Why Should We Remove the Lower Snake River Dams? Your Questions Answered
March 17, 2021
Coeur d’Alene Press Opinion: Support Simpson Proposal
April 13, 2021

Sandy River Chapter Nominates Still Creek for Wild & Scenic Status in Draft Bill

By Alix Soliman, Operations Manager
March 24, 2021

L ast year, over 2,500 Oregonians submitted river and stream nominations for inclusion in Senators Wyden and Merkeley’s River Democracy Act, which is intended to add about 4,700 river miles to the National Wild and Scenic Rivers System. Co-President of the Sandy River Chapter Greg Reed and Board Member Norm Ritchie advocated for the inclusion of Still Creek, a tributary of the Zig Zag River in the Sandy River Basin, and succeeded in adding it to the list of streams in the bill.

Just outside of Portland, the lower reaches of Still Creek flow through a winding, forested area known for its anadromous fish runs, spawning beds, and botanical diversity.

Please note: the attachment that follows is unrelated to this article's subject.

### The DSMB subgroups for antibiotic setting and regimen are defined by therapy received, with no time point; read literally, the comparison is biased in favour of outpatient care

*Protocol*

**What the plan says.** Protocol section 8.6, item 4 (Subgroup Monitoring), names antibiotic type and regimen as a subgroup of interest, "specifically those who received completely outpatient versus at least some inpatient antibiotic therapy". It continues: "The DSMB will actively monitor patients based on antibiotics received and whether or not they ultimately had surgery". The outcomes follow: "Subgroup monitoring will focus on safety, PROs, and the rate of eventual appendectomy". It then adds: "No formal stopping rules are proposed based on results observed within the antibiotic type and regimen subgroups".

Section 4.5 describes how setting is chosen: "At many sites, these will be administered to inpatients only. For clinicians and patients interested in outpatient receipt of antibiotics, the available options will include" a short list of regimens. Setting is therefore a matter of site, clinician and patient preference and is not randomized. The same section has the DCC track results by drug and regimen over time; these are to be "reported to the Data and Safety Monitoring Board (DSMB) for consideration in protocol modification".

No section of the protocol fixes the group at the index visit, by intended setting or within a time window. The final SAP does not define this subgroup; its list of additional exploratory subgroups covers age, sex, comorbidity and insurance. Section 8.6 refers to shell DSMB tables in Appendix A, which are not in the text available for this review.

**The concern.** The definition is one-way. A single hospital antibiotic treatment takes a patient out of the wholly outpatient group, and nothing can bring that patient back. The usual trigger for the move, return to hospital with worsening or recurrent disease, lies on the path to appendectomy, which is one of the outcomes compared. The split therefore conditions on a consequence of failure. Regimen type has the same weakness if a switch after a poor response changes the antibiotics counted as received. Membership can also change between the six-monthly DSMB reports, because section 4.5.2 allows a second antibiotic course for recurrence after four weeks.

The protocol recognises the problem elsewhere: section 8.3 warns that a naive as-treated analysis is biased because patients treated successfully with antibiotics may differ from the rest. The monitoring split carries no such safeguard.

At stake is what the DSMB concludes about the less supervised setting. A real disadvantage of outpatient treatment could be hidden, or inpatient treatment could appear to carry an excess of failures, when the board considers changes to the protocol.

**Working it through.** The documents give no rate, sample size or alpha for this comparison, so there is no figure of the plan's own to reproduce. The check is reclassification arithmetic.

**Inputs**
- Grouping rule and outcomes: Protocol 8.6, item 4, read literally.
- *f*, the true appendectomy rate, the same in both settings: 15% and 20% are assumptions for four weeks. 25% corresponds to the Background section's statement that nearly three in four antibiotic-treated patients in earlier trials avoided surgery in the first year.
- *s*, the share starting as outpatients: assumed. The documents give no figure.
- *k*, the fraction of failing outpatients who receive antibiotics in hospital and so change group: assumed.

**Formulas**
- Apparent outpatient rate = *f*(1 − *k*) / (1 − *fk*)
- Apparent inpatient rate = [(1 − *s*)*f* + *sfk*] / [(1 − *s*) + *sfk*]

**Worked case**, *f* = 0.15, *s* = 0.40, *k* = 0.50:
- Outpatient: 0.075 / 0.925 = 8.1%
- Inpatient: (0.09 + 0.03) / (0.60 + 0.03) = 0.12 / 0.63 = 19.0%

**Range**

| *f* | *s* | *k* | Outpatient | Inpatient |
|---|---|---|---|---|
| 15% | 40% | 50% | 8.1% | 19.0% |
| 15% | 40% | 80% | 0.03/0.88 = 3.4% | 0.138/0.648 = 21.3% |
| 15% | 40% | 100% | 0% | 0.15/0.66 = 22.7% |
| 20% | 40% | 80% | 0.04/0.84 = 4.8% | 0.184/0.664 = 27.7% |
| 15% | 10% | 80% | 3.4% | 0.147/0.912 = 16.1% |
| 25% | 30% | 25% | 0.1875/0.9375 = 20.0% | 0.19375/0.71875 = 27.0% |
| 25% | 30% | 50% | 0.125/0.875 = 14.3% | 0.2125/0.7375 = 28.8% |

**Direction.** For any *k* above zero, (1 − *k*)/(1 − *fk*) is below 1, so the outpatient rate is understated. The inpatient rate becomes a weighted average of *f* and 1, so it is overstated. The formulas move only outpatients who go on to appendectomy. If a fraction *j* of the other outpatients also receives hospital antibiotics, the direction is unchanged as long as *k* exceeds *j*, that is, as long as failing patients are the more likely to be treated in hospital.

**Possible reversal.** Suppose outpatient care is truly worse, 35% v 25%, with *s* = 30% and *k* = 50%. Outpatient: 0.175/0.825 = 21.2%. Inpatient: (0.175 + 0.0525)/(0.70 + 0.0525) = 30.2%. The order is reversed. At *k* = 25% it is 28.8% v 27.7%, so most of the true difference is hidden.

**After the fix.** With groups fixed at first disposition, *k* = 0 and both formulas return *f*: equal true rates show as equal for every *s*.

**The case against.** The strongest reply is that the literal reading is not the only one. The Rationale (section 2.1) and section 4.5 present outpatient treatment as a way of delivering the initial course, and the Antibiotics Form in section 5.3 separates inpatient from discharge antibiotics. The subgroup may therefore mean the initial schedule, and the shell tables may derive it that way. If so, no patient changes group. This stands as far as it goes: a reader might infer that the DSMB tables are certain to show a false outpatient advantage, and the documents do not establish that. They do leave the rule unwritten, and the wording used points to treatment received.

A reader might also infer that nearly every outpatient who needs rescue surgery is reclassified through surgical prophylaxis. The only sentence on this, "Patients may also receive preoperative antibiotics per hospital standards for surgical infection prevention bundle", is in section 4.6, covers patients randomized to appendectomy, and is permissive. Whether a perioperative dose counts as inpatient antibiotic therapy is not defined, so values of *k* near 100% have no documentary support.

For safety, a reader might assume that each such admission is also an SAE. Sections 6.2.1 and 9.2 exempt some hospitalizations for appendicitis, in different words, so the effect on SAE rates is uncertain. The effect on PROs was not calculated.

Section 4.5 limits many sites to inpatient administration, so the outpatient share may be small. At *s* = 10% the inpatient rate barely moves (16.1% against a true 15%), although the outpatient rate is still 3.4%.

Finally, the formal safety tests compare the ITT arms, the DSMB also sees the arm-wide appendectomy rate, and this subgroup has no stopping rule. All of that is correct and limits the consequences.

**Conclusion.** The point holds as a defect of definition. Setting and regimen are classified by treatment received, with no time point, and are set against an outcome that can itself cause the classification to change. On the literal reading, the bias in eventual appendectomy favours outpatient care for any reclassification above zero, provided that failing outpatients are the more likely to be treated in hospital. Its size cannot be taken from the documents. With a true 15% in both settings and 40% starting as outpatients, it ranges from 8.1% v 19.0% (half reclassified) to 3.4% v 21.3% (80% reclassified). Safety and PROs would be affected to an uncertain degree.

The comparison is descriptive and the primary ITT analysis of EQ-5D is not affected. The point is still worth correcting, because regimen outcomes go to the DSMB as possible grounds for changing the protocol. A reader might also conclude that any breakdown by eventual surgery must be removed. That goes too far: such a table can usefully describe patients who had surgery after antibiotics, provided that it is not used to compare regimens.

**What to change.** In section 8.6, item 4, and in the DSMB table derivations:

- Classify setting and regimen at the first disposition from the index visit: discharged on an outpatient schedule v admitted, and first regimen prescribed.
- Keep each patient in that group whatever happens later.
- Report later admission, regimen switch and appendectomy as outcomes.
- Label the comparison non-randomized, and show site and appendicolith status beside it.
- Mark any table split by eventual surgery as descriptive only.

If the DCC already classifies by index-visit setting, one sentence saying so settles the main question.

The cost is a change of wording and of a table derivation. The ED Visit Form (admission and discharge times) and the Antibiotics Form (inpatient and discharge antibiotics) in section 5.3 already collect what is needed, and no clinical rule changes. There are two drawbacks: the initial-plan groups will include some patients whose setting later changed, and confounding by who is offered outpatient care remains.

“The Sandy River Gorge offers one of the greatest levels of diversity in both wildlife species and habitat of any river in the region,” said Reed. “The area is especially valuable because it is relatively isolated and undisturbed, despite being located only thirty miles from one-third of Oregon’s citizens.”

Still Creek originates below the Palmer Glacier and a series of springs on Mt. Hood’s west side. It provides critical spawning beds for salmon and steelhead migrating up the Sandy and Columbia Rivers. 93% of the Still Creek watershed is on National Forest land, and between 2012 and 2017, Mt. Hood National Forest and its partners performed extensive restoration work within the Still Creek watershed to recover vital habitat for threatened and endangered populations of coho salmon, Chinook salmon, and steelhead.

Fish spawning in Still Creek

Habitats along the river and its major tributaries provide wildlife travel corridors to and from the Larch Mountain area to the east, which are especially important for big game species such as Roosevelt elk.

Still Creek offers spectacular scenery, easily observed geologic features, unique plant communities, and a variety of recreational opportunities including hunting and fishing. If the River Democracy Act is passed into law, 12.2 miles of Still Creek ending at the confluence with the Sandy River will be permanently protected alongside thousands of other river areas noted for their outstanding natural, cultural, and recreational values. We will continue to follow the bill as it moves through the legislative process.